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The purpose of the Cornelius Trust

The aim of the Trust is to propagate and develop the Christian faith within the UK Armed Forces and to encourage Christians and those wishing to consider the claims of the Christian Gospel.  In particular it aspires to serve active military, their spouses and dependants.   However, the Trust also has a concern for retired personnel and members of organisations such as the Reservist and Cadet Forces as well as Christians from the Armed Forces of other countries.

What happened to Badger House?

Cornelius Trust Background

The Trust was formed using monies from the Central Fund of the Officers’ Christian Union (now the Armed Forces Christian Union) with the principal intention of fulfilling the long term aim of propagating the gospel and providing rest and recuperation for Christians in the military.  Initially the Trust established a Christian Conference and Holiday Centre for members and Ex-members of the Armed Services, their dependants and friends.  Badger House in Shropshire became the single purpose of the Trust from 1994.  In 2005, Badger House was sold when it was no longer fulfilling the primary purpose directed towards Christians in the military.  The funds are now available to continue the long-term aim in ways that reflect contemporary military life.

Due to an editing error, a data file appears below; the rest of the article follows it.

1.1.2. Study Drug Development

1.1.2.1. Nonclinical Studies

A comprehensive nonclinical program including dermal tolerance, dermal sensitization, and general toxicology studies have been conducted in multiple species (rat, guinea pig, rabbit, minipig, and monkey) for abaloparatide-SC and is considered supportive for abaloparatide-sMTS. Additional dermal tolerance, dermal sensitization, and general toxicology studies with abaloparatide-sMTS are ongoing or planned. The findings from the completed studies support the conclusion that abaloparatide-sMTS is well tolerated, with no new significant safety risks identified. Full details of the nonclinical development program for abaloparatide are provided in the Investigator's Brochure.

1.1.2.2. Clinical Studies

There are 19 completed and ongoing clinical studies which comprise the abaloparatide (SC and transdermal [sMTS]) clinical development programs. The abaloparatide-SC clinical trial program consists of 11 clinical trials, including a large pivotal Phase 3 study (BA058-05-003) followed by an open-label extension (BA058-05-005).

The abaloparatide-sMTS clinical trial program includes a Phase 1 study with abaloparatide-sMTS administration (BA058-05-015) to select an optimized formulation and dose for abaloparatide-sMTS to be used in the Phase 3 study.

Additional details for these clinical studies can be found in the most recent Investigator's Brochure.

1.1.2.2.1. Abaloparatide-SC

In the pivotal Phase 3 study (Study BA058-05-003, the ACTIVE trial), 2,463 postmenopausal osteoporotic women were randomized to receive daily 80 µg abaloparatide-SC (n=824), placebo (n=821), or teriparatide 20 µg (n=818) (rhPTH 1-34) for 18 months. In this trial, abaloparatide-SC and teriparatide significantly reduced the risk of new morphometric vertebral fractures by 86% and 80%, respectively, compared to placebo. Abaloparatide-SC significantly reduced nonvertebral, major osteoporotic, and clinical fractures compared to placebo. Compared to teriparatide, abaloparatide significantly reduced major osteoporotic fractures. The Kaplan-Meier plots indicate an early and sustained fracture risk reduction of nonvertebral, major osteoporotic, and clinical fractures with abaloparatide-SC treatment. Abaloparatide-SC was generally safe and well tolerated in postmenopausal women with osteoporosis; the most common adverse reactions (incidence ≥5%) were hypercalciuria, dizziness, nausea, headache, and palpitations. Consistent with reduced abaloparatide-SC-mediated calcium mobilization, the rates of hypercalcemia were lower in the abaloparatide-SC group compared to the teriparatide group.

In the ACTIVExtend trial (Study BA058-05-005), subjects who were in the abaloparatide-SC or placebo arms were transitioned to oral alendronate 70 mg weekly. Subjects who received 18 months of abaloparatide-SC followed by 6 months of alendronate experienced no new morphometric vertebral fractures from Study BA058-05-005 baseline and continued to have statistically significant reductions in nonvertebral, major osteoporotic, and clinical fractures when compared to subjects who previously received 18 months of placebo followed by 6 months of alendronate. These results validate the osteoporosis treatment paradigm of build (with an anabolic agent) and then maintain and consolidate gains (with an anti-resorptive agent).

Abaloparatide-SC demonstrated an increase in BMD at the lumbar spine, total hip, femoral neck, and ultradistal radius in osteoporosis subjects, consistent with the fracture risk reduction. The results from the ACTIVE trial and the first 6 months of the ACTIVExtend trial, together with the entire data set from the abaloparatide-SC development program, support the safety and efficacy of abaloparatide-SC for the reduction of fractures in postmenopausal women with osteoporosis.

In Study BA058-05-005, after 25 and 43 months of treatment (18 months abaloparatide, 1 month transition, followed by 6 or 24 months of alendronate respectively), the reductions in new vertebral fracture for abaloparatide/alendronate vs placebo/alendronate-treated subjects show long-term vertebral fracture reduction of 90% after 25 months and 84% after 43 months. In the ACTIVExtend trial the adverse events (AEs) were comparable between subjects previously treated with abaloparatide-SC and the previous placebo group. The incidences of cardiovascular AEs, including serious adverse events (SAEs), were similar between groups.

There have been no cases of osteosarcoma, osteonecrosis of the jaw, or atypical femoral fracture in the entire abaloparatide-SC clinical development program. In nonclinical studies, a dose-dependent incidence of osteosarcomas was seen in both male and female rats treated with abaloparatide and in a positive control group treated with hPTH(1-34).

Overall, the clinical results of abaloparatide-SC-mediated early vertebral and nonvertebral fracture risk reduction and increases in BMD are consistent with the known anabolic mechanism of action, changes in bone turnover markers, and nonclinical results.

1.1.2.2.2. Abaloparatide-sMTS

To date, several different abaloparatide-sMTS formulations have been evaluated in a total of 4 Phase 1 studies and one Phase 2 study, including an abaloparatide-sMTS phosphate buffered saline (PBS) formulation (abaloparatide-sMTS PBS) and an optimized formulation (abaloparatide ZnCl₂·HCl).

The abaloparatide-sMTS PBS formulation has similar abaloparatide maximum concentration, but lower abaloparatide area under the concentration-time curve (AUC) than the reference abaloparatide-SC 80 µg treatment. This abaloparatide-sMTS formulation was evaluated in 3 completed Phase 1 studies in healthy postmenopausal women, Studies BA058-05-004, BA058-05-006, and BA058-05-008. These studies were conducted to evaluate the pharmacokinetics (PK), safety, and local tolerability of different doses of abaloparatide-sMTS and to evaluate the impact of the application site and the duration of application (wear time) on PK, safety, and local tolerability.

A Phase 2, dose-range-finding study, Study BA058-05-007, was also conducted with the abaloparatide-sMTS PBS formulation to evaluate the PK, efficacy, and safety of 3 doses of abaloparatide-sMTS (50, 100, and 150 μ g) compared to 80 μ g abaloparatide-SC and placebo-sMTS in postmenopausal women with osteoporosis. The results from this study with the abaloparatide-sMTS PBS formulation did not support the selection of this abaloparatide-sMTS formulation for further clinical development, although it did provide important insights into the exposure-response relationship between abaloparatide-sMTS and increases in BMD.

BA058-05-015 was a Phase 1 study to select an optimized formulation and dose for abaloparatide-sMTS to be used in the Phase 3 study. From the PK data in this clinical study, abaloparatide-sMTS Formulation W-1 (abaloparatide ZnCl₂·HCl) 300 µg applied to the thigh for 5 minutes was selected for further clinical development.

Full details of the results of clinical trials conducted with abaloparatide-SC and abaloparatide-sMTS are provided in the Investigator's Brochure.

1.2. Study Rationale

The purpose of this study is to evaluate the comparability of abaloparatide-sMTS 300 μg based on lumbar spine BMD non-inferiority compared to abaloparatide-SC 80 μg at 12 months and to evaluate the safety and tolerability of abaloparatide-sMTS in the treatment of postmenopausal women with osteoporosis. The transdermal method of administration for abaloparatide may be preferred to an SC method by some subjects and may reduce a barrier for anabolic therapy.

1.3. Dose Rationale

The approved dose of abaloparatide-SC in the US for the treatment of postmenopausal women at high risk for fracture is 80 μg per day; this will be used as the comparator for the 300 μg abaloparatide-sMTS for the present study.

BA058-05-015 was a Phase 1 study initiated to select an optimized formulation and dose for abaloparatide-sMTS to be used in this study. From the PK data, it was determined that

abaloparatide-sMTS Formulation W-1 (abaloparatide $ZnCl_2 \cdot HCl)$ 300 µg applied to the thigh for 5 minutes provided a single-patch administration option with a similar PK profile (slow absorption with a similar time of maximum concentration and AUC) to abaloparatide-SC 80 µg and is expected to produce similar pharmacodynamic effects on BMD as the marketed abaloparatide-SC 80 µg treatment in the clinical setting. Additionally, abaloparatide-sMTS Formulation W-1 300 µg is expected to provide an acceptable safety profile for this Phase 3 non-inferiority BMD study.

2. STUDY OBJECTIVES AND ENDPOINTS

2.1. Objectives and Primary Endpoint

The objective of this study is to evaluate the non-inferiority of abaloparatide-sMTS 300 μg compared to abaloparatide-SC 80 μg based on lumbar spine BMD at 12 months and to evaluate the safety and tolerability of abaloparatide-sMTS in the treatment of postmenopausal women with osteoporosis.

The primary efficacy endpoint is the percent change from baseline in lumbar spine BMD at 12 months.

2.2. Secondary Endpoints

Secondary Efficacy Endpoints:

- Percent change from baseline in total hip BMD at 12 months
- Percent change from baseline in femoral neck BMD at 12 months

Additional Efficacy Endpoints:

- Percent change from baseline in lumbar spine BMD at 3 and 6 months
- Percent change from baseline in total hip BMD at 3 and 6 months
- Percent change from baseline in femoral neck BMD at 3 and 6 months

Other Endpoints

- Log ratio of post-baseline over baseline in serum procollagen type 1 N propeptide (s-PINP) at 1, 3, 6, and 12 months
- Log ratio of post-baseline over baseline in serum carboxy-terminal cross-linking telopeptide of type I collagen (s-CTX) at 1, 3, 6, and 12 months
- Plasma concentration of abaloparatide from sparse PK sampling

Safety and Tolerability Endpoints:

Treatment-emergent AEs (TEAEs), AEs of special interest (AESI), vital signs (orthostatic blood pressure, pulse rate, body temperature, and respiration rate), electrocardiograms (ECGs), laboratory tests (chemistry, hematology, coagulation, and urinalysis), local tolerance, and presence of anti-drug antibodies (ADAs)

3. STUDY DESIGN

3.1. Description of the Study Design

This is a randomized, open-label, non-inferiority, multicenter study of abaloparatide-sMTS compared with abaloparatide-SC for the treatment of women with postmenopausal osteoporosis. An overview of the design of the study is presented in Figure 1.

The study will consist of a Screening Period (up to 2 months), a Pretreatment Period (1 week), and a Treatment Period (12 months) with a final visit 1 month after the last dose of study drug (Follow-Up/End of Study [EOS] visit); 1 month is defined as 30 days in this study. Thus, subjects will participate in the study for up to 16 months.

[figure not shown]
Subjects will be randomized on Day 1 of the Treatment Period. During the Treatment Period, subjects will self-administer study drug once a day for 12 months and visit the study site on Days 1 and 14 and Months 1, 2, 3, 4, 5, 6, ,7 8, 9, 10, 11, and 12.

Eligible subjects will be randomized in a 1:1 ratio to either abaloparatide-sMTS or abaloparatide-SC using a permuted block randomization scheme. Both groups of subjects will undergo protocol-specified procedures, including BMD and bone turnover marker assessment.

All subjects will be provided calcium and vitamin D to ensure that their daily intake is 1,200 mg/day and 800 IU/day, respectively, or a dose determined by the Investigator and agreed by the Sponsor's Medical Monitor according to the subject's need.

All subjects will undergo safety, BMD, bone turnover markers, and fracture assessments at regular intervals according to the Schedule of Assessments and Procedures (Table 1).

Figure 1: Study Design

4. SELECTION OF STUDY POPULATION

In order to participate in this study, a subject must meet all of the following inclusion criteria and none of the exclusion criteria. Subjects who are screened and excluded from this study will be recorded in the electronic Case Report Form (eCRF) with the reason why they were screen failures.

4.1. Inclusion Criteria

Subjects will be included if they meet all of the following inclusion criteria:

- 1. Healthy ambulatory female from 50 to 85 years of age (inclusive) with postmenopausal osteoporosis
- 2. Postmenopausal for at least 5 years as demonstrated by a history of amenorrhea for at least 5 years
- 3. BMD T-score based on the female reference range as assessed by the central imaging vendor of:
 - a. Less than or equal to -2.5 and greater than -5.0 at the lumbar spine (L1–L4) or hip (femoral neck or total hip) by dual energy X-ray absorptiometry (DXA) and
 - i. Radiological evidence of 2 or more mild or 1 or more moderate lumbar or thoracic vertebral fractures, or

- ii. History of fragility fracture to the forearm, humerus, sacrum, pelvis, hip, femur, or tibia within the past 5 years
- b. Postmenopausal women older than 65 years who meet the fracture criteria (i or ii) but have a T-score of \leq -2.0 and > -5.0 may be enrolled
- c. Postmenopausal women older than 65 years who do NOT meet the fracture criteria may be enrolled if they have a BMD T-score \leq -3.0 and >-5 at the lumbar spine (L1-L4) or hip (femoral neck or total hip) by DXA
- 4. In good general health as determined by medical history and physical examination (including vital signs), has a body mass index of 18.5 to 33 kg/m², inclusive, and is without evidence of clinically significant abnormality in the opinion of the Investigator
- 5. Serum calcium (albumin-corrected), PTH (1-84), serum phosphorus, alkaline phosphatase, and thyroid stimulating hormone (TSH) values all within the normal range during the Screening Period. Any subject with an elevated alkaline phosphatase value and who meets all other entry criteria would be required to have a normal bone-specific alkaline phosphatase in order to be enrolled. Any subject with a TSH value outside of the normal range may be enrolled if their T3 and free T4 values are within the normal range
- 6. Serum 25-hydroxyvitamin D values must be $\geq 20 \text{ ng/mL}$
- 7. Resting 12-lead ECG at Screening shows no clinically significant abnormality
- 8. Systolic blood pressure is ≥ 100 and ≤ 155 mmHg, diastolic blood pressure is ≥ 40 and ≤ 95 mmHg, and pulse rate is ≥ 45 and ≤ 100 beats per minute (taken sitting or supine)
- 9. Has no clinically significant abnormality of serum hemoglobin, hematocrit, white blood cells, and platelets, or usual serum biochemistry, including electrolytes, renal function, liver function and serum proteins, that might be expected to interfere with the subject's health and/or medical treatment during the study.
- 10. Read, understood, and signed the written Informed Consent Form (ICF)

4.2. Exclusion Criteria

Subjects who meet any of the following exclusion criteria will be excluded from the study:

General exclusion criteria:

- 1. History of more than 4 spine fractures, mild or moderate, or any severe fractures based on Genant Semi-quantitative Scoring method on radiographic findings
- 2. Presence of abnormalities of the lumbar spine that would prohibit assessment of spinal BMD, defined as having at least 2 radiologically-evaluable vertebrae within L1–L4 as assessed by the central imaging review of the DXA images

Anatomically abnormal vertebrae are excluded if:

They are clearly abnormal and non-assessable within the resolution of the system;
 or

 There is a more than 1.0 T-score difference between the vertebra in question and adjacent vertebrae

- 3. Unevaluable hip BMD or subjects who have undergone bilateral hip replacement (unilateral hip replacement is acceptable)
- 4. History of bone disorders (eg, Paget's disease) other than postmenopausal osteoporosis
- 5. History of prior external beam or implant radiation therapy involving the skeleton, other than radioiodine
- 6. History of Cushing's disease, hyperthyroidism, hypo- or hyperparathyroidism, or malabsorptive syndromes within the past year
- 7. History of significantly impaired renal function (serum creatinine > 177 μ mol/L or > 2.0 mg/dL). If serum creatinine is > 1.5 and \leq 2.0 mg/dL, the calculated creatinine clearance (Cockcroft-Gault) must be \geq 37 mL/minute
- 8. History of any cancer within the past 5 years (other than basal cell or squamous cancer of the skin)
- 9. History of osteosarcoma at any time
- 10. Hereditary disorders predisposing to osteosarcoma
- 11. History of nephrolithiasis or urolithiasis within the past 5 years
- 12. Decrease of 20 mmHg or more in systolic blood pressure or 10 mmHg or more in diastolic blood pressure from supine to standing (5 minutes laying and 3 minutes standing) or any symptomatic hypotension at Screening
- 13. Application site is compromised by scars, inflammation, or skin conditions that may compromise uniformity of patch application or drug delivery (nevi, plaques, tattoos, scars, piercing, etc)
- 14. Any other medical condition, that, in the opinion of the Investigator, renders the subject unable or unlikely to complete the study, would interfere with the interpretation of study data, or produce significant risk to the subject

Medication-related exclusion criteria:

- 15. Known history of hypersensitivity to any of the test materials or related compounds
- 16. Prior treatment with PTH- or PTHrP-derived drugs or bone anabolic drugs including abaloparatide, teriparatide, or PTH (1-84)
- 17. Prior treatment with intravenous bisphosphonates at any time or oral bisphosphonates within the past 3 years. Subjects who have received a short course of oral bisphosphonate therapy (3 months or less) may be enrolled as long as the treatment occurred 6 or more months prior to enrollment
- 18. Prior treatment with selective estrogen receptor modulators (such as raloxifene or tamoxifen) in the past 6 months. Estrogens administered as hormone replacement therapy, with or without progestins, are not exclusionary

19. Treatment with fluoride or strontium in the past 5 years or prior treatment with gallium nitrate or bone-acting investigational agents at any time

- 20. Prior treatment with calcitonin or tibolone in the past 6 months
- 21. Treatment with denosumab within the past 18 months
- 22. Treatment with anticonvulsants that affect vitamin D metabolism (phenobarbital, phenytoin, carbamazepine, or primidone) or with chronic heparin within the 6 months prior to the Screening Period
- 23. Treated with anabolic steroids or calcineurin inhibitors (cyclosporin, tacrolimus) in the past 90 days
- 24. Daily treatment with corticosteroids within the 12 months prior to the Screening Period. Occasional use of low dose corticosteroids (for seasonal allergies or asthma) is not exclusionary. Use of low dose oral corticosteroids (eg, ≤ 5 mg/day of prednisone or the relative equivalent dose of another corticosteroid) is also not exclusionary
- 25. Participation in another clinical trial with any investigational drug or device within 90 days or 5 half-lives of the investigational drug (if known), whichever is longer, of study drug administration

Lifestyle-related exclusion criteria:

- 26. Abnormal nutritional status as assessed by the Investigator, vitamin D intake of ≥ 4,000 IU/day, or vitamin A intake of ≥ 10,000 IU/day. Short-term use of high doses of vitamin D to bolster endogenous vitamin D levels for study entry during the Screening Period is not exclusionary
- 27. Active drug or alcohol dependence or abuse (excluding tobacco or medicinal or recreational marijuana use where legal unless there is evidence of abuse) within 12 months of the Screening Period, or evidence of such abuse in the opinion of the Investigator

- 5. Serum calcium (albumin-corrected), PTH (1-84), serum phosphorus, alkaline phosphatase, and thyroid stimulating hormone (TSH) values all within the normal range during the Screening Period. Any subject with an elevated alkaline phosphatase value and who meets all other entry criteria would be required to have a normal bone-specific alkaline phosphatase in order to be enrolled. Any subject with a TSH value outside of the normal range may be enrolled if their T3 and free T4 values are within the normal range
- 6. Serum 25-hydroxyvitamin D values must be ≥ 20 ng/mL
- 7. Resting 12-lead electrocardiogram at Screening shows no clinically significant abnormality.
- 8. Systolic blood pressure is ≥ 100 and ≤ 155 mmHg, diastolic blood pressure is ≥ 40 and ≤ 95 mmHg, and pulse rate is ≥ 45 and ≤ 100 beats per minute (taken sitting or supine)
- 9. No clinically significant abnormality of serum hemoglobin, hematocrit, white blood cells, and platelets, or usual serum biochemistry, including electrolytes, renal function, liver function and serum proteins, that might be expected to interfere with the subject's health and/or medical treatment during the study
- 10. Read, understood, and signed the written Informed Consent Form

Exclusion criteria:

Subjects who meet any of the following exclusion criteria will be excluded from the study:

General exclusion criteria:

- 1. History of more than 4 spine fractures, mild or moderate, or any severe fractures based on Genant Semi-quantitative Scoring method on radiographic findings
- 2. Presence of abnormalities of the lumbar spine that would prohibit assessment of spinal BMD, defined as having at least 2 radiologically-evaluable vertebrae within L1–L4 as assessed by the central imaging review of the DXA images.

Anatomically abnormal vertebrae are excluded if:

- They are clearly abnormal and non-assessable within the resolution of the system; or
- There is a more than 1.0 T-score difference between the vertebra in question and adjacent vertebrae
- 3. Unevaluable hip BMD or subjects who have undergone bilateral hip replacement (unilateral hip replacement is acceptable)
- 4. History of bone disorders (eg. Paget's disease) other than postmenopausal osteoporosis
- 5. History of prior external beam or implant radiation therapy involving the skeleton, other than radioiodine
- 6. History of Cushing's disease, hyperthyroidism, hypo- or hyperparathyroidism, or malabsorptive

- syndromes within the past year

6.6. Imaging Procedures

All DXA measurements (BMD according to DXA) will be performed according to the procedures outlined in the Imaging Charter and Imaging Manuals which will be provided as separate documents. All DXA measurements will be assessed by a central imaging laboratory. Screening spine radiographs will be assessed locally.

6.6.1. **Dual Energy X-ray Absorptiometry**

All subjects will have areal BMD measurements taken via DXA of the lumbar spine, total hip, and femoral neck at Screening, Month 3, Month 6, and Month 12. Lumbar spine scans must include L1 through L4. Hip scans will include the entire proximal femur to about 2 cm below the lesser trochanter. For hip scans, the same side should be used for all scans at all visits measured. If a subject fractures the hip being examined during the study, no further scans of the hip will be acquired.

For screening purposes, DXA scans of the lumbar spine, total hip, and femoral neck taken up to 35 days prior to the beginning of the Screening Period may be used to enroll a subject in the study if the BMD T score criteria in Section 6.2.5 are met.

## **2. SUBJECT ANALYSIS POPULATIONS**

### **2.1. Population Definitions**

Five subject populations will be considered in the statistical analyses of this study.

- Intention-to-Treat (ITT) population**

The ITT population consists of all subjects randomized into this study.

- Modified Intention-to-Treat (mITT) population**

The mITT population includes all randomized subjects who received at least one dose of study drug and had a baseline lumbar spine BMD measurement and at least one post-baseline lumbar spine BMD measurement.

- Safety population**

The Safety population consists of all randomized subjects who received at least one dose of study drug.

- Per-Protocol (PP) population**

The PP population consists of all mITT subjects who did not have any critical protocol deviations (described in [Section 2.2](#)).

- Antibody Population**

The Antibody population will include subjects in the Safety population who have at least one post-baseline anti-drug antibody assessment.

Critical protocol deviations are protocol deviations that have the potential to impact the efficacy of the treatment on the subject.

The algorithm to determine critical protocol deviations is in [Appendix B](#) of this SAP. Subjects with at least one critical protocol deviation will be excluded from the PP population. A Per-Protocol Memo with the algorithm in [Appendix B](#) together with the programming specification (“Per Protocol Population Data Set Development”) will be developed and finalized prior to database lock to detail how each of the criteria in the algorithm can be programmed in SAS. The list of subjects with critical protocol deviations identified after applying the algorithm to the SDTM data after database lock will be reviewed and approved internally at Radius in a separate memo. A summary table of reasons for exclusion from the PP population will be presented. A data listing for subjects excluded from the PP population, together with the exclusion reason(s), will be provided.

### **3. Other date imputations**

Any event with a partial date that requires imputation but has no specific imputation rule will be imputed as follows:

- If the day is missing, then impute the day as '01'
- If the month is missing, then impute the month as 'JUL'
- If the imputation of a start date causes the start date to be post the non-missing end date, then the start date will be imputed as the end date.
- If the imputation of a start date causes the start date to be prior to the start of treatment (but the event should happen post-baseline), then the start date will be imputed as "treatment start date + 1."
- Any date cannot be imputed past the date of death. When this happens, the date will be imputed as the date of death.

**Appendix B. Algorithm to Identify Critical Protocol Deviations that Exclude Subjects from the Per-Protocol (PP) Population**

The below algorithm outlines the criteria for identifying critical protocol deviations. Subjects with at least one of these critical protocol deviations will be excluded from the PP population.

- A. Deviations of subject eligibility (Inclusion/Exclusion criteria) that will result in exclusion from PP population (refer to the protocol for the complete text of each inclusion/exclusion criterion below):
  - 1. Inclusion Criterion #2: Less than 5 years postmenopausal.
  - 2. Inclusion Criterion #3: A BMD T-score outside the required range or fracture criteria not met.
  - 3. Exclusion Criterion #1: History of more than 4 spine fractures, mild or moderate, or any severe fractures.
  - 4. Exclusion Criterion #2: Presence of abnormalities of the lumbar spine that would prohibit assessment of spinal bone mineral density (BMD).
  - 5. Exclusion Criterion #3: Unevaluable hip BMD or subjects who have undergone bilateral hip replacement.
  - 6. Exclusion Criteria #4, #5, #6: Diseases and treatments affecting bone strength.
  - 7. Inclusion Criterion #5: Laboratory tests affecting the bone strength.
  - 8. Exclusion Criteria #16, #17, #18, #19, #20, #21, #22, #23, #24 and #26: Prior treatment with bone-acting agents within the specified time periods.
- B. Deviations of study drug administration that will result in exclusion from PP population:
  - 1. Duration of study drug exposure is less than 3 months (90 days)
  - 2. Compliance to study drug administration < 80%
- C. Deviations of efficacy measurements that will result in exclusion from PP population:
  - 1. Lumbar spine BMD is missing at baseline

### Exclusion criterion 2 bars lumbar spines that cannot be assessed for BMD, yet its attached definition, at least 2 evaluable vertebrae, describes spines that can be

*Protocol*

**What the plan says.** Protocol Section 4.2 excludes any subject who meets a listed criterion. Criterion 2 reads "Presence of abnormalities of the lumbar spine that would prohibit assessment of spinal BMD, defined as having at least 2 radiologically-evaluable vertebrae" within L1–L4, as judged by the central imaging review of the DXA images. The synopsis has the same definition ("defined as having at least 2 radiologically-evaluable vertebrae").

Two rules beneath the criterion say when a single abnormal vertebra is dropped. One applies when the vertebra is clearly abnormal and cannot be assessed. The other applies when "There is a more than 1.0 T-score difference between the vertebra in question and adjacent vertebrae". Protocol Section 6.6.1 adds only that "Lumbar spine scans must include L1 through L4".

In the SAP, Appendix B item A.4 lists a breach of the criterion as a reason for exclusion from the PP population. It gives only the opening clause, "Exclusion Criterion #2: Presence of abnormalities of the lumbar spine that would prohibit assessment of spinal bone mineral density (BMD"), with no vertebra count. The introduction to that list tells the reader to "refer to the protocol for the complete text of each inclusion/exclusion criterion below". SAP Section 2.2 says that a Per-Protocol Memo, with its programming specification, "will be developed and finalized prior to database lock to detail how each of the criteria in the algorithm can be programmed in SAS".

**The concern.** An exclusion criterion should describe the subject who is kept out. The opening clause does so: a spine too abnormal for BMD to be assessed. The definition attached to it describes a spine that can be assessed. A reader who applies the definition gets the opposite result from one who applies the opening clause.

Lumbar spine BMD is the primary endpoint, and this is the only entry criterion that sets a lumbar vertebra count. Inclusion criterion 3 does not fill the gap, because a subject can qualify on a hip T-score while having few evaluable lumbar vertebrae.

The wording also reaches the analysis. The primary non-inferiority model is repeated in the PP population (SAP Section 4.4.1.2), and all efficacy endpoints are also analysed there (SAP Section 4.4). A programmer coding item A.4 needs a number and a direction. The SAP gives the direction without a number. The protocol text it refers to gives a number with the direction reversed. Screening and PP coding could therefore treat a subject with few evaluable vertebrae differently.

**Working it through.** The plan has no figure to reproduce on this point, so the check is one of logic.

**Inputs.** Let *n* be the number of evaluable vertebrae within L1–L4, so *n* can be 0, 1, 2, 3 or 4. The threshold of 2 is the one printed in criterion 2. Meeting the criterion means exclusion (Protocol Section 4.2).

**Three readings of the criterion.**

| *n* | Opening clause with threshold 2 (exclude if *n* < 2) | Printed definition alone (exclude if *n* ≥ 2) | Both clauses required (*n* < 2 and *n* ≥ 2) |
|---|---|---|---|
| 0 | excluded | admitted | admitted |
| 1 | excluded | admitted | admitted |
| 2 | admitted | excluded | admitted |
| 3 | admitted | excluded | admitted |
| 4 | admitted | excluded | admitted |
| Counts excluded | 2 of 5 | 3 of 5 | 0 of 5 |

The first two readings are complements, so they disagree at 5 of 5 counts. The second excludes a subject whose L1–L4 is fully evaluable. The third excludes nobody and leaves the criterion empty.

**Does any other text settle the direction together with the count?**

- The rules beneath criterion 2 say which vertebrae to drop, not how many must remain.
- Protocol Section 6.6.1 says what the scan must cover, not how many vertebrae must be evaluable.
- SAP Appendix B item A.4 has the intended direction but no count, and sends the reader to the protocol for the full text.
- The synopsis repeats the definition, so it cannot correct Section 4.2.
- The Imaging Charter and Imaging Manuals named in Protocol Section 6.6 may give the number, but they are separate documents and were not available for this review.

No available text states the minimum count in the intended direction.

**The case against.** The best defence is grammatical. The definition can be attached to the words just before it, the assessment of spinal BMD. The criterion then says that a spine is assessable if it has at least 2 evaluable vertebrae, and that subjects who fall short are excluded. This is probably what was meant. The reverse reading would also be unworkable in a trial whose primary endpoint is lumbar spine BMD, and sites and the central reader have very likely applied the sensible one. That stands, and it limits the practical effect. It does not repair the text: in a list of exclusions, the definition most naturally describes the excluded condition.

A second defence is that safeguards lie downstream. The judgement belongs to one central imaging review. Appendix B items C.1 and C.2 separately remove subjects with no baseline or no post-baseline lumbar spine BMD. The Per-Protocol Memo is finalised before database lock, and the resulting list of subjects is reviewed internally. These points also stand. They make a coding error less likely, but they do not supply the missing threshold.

Why is the trust called the Cornelius Trust?

The reason the trust used the name Cornelius was twofold and straightforward: Firstly, Cornelius was military; secondly, he brought together two different cultures for the first time under one roof as Christians (Jews would not normally step inside a Gentile's house without thereafter going through a purification ritual).  The aim was to bring together the two military 'cultures' ~ officers and other ranks.

Who was Cornelius?

Cornelius the Centurion is mentioned in the Book of Acts (chapters 10 and 11).  A centurion was a Roman army officer, theoretically in charge of a hundred men.  Cornelius was called a God-fearer, that is to say, he was a monotheist, a Gentile who worshipped the One God.  One day, as he was praying, an angel appeared to him and told him to send a messenger to Joppa and ask Peter to come and preach to him. Peter, meanwhile, was given a vision that disposed him to go with the messenger. When Peter had preached to Cornelius and his family and friends, the Holy Spirit fell on them, as on the first Christians at Pentecost (Acts 2), and they began to speak in other tongues. Thus, there was ample evidence to convince Jewish Christians who hesitated to believe that it was the will of God that Gentiles should be brought into the Church.
Cornelius was the first Gentile converted to Christianity, along with his household, and Luke, recording this event, clearly regards it as of the utmost importance in the history of the early Church: the beginning of the Church's decision to admit Gentiles to full and equal fellowship with Jewish Christians.